Report says data centers will drive cabling market's growth

A new market-research report from World Information Technologies (WIT-Northport, NY) says that the market for cabling within Internet data centers will grow to $600 million by 2005

Jan 1st, 2001

A new market-research report from World Information Technologies (WIT-Northport, NY) says that the market for cabling within Internet data centers will grow to $600 million by 2005. The same market is currently valued at a little more than $100 million, the study says. That equates to approximately 30% growth over the six-year period.

"In 2000, the Internet data-center market is less than 4% of the local area network (LAN) cabling market," says Frank Murawski, who authored the study for WIT. "But by 2005, it is projected to be almost 15% of the LAN cabling market."

Murawski, who recently authored a separate WIT study that forecasts an overall growth rate of 5% for the LAN cabling market in the next five years, points to this study's projected 30% growth rate as an opportunity for many vendors that currently serve the LAN cabling industry. But, he says, the data-center market itself has several segments, and some will fare better than others.

Three market segments

"From analysis of the internal system-architecture requirements within these data centers, it became clear that there were three distinct markets for cabling systems used in this application," Murawski explains:

  1. Hosting data-centers. Here, service providers have large physical locations to place servers and the networking equipment needed to connect to the Internet. Either the provider or the client can own the servers; a setup in which the client owns the servers is said to be a colocation environment. In an arrangement such as this, the hosting site can provide add-on services, such as specific system software, or application support. "All of these services require cabling the server farms into a local area network, and connecting these networks to data-communications equipment located in the site," Murawski says.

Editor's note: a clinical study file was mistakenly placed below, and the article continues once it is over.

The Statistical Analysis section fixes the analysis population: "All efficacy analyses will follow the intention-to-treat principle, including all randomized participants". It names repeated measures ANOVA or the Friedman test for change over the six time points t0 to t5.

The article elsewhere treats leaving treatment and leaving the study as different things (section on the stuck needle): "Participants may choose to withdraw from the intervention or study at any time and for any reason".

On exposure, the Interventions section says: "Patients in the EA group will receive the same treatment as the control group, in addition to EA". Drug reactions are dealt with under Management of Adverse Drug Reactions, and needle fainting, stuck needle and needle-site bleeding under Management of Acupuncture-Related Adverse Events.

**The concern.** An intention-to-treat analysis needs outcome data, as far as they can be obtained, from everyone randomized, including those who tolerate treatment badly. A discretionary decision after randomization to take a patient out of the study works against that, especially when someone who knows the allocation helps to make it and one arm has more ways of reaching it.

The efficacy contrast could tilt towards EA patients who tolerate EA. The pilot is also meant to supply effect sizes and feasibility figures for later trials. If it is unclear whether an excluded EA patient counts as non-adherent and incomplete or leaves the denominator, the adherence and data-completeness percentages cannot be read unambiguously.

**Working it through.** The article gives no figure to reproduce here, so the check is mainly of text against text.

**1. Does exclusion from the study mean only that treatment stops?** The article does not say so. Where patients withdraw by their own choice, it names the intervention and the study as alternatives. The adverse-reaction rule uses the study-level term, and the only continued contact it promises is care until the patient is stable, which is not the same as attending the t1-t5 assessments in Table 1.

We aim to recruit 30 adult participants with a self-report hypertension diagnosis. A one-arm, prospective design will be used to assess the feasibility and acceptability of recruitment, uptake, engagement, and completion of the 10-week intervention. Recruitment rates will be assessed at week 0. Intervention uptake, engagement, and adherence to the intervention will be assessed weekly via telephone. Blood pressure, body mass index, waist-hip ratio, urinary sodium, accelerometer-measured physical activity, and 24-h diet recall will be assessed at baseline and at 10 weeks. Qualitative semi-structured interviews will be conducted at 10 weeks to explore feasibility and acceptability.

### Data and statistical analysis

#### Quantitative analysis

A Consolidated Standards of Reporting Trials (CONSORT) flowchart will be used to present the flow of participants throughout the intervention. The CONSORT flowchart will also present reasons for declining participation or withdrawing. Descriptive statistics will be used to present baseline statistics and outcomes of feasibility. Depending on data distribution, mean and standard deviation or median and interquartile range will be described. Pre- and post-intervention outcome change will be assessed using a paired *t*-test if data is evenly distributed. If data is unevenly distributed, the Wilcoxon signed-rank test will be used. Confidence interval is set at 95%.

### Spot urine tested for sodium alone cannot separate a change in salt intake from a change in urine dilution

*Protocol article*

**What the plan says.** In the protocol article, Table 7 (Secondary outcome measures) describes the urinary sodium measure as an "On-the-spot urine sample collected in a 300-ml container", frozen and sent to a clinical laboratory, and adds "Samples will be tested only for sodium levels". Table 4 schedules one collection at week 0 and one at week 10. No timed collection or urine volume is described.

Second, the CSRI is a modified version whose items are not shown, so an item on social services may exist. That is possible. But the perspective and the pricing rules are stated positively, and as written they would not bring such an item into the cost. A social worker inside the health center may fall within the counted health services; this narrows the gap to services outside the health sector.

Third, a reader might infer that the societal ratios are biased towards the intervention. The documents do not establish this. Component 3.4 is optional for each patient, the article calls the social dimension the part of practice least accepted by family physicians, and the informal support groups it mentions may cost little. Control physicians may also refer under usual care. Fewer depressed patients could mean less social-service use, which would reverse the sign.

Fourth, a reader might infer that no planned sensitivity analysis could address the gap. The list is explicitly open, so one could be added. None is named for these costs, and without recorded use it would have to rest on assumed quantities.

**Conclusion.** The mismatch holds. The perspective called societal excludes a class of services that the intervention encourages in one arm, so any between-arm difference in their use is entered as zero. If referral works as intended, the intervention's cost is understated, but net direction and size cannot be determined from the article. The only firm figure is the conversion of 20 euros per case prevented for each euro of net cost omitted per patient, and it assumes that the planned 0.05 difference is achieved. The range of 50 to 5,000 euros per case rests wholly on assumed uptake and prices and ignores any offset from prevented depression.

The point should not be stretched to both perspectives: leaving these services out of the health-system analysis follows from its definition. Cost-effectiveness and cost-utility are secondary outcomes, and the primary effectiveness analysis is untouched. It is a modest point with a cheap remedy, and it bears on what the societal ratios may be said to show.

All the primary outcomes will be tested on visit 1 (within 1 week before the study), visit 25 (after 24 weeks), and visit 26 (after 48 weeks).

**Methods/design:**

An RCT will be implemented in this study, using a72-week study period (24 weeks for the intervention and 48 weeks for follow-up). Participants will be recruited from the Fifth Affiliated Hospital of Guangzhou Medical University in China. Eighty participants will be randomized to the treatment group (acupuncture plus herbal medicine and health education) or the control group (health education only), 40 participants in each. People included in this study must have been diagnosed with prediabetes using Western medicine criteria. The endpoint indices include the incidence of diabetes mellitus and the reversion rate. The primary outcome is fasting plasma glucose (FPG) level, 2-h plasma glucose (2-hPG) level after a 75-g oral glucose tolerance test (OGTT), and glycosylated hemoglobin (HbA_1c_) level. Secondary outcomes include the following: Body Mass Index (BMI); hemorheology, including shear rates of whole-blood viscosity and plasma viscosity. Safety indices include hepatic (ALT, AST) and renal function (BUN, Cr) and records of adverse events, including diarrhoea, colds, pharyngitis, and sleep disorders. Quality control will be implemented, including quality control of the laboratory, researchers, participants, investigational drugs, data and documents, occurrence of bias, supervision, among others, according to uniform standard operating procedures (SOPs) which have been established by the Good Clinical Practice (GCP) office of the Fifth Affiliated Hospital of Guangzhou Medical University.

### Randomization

2. Internet access providers. The organizations in this segment offer connectivity from clients' remote locations to the Internet. The study considers only commercial-access users in this market segment, not mass-market Internet service providers (ISPs) like America Online. "The Internet service provider needs internal cabling to connect the input telco lines to the ISP's server access nodes," Murawski continues. "The relationship of this market to Internet data centers is that it provides remote workers access to Web servers via the Internet. Alternately, if the business has its own Web servers at the corporation's headquarters, it provides access, via the Internet, to these Web servers."
  3. Internet connections of corporations' own Web server sites. "These sites are identical to an ISP's site, but on a smaller scale with less complex networking equipment," says Mur-awski. "Whereas a colocation service provider will have thousands of servers, the corporation's private site will typically have hundreds of servers. The ISP's site will have specialized networking hardware and software for load balancing and optimizing the transmission paths, while the corporation needs only simple routing devices to access the Internet."